Hearts and Bones is an easy album to overlook. Coming before it were four solo albums that sold better than it and had the hit singles it lacked. Coming after it was Graceland, which would justly receive universal recognition as Simon’s best album.
And yet it’s Hearts and Bones that I find myself coming back to the most often. More than any other album in Simon’s sprawling catalog, Hearts and Bones lays out Simon’s vision of himself as a songwriter and as a person.
It’s an album that interrogates the Paul Simon that wrote “Sounds of Silence,” the teen so wrapped up inside his own head that he can’t even say he feels disconnected from others except by invoking his own nightmares. This teen is everywhere in Simon’s early catalog, whether he’s taking up the disillusioned perspective of an aging boxer or insisting that he has no feelings for an old flame.
After so much alienated posturing, Hearts and Bones is where Simon finally pulls back the curtain on this teenager’s relationships:
And late at night my father came and held me to his chest.
He said, “There’s nothing more that you can do. Go on and get some rest.”
Looks like things aren’t so bad after all. Maybe Paul should just hug his dad instead of worrying about all those people running around that ghostly streetlamp.
At other points in the album, Simon’s critique of his distant, intellectual tendencies gets much more overt. I mean, for Christ’s sake, the album’s working title was Think Too Much. (In its final form, the album merely features two songs with that title, intentionally mislabeled so that “Think Too Much (b)” comes before “Think Too Much (a).”)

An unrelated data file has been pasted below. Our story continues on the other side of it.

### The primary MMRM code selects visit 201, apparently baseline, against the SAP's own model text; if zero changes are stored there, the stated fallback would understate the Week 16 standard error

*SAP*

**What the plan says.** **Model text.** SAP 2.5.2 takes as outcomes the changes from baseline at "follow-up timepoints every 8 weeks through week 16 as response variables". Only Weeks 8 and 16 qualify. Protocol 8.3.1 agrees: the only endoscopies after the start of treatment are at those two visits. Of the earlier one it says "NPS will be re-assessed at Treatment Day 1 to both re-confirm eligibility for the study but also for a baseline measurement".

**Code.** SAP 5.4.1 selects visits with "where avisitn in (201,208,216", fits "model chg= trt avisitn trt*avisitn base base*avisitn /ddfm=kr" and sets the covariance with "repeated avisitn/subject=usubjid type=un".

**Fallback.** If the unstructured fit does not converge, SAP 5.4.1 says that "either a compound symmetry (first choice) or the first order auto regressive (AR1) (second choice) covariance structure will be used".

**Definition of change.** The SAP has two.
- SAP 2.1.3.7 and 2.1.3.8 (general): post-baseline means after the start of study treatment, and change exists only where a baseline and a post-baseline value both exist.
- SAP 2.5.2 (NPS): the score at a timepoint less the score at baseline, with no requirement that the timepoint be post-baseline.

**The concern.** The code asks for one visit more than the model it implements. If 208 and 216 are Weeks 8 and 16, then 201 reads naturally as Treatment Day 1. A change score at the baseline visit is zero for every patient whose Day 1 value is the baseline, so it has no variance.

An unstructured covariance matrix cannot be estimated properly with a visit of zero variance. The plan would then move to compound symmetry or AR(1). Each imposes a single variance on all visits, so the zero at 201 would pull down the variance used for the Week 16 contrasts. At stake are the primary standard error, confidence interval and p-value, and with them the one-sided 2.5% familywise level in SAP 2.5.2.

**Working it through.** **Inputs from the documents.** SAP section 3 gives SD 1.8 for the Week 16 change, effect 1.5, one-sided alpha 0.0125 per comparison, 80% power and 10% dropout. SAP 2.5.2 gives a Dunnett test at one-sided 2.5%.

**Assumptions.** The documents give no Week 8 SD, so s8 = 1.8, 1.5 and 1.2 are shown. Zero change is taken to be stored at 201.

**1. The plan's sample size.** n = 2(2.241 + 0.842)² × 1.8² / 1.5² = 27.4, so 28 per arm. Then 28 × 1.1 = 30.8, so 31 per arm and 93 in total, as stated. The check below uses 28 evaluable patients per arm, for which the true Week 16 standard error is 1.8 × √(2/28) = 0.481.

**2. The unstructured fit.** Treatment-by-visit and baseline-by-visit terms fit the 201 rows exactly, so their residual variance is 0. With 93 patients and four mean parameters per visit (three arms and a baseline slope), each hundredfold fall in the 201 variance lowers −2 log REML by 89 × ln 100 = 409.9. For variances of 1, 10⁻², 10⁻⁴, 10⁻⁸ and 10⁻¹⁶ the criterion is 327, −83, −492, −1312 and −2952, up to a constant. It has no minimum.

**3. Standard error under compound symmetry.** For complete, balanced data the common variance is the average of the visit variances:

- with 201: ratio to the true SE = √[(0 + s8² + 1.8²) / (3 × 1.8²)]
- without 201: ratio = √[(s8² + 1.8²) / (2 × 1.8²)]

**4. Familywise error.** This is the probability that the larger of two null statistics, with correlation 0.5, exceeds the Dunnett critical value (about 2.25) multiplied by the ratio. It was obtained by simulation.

Nowhere are Simon’s thoughts on thinking more delightful than in “When Numbers Get Serious,” a track that lives up to the ridiculous faux-earnestness of its title. “I will love you innumerably/ You can count on my word,” Simon says, mixing together numbers and things that shouldn’t be numbered with the playfulness of a tipsy philosophy major.
Wait a second—Philosophy majors? Motifs? Double-meanings? Alas, it looks like we’re getting trapped in our heads again. Let’s get back to stories about people.
Fortunately, Hearts and Bones contains some exceptional stories about people. “Train in the Distance” is my favorite (possibly in Simon’s entire catalog). The bluesy keyboards and low humming evoke a wide-open twilight countryside, while backup singers chant to mimic the rattling wheels of the titular train. You can’t help but feel a bit of wanderlust as you wonder what this train is and where it is going.
The song’s story is simple, and Simon tells it simply; boy meets girl, they fall in love, they marry, they drift apart, they divorce.
Of course, Think-Too-Much Paul also has to have his say, and when he does, he must insert a dozen extra syllables into a line so that his swollen brain can fully articulate what’s at hand here. His two cents? “The thought that life can be better is woven indelibly into our hearts and our brains.” It’s clunky, but it’s not wrong. The vague, impossible hope for a better love brought the couple together, and it also pulled them apart.
Maybe it was a little too early to throw out Think-Too-Much Paul after all. Simon’s analytical mind is a huge part of what makes his music interesting. It’s what allows him to say something new as he tells some of the oldest stories he knows. It can be a badge of alienation, but it can also be a tool for empathy.